And to our world; Standing Stone comes from Bath, my home city once, and he in the tradition of all good protestors went up to London to video the protests that took place on Saturday.  There is some dissent in the country thank goodness, notice the police have refined their tactics as to 'kettling', a rather cruel practice of holding people for hours on end.....

Sunday, May 10, 2015

Sunday, 10th May - Never write in Stone

Where is the green and promised land I though might exist one day, actually I did not, even the Green Party hardly know where they are going.  But what has troubled me and plenty of others is the 'false' and scary nationalism that erupted under UKIP, and the stark silliness of Milliband and his stone; never ever write in stone! Stick with prehistoric cromlechs, they have managed to survive the millenia.  That is of course what Milliband lacked, maturity, the ability to tackle the real issues of poverty in this country, do I see 'zero contracts' on his tablet of promises, all I see is a vagueness  of aspirations projecting into the future, actually I am quite sorry for him, he is a 'geek' who could not even find the rhetoric to name his values.
LS wants to go up to Yorkshire to see the house, though I am not sure it is a wise move, as we should be moving at some stage soon.  Though the village is tiny, just opposite in one of the cottages there is a lady who will alter our curtains, and a husband who will put up curtain rods - joy, we have spoken to her on the phone, friendly and chatty....
It is weird how matters are conducted these days, mostly through emails, though there are always  actual papers to sign to formalise everything.  When we clear out the clutter of old correspondence, which is a boring affair, it does at least remind you of past times, but who can scroll through thousands of emails to find a (yes I do file in folders) particular communications, and where is the fun of a beautiful House of Commons letter from your MP when you decide to pick up pen and write your grievances - all gone.
I am tentatively looking at dogs in rescue homes online in Yorkshire, dearly love another collie but we will see, there does not seem to be many walking areas in the village, though you can walk by the river.

Coetan Arthur Cromlech hidden in a rocky landscape

Self  belief

Saturday, May 9, 2015

Saturday 9th May

Eddie Procter in his blog 'The Wake' sums up the feeling of the few who viewed with mounting despair the Election results yesterday, there I was waiting for a shake-up in the voting patterns it did not happen. We are condemned to five years of Tory servitude, my heart sinks, as the constant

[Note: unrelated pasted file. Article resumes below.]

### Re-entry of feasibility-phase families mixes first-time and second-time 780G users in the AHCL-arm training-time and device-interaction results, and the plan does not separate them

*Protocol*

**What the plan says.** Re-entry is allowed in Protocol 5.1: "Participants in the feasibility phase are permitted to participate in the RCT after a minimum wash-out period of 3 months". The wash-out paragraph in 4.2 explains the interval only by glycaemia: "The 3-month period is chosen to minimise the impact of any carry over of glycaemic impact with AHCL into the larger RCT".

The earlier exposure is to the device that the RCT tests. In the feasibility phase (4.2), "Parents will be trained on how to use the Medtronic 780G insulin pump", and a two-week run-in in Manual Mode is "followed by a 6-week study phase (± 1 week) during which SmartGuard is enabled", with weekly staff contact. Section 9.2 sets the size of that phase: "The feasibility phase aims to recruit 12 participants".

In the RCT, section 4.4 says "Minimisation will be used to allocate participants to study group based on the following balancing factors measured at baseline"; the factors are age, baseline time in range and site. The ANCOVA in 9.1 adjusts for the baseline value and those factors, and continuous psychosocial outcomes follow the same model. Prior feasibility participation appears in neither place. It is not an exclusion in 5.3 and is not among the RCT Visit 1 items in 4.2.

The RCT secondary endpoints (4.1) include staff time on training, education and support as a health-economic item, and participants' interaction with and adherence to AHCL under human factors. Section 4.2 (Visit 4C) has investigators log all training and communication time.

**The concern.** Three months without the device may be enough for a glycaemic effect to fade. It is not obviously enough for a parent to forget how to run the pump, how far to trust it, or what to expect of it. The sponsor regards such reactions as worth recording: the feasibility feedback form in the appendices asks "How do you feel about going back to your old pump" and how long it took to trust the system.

background chatter of the commentators adjusts our nation's thinking to the 'safe option'.  Three leaders down, does not break my heart, I wanted a different pattern to appear.  Chaotic maybe, honest definitely, the ability to  look back at the 'State' which governs us and to really  put it through the wringer of truth, but no we get politicians who will sometimes lie, compromise on what should be done, but will we get fairness?

Enough, I have just found another character to love, John Thomas Blight, 1835 to 1911 antiquarian and draughtsman, he ended up mad in Bodmin Lunatic Asylum and finished his life there. It sounds a terrible place, but did improve in later years, John Clare the poet comes to mind, where does madness lie I wonder?  And why should I be thinking it on this post election day?  Two of his drawings he was also interested in the churches of Cornwall and illustrated books for them as well.

Two books to explore as well;  The first on Cornwall, the second on Dartmoor.

Friday, May 8, 2015

bluebells in the wood



wood spurge

Two videos, as usual not very good, perhaps one day I shall treat myself to a camcorder.

Thursday, May 7, 2015

Thursday the 7th

Statue in the garden
A bit of nostalgia;  Last Saturday was World Naked Gardening Day, now I do not think many people actually participated, especially in this country but it gives me a break from Election day and to go back a few years when we wandered round the gardens of a house in Malmesbury next to the abbey, where the owners did in fact work naked in summer and are famed for it, in fact I saw a photo of him on the net a couple of days ago.
It was a very hot day and this was my first digital camera, and a lot of the photos have my thumb in them sadly, but not a bad camera till it succumbed to sand in its innards, must have been to the sea side.

Tom looking rather ghostly

Is that a Norman arch from the Abbey?

Roy quietly sat at the top of the stairs

And if you want a moral story to come out of this, the couple at Malmesbury Abbey House divorced last year, not often you get to write 'divorced naked gardeners'  ;)

Tuesday, May 5, 2015

5th May - cuckoos

5th May, and there is talk of cuckoos on the radio, so doing a 'search' on my blog records that we heard cuckoos on this exact date last year.  Pottering is the blog, and I see the bluebells are almost over, whereas last week the flowers were just starting.
Woke up early to the heavy downpour of rain, and when I fed the birds this morning, the doves were soaked, their feathers dark grey.  Yesterday I sat out in the sun and recorded what I saw, you will just have to imagine the bees I am trying to capture and never do.  But that thin strip down the side of the house which is left to follow its own way, has had small dark violets, bluebells and the wallflowers that always grow wild in the front, plus of course the red valerian coming into flower.  Wilderness even in the smallest part of the garden just happens, but  you must stay the hand from weeding and acknowledge the wild flowers.  There is also the yellow poppy, which I dearly love for its bright lemon colour, the buds are still at the hairy stage before they burst into too brief a flowering.

Maybe these bluebells go back to an earlier woodland here.

tiny dark violets with their heart shaped leaves.  When I was a child you could buy bunches of violets.

Flashing by in the background is our male blackbird, the starlings always send him off in a rage..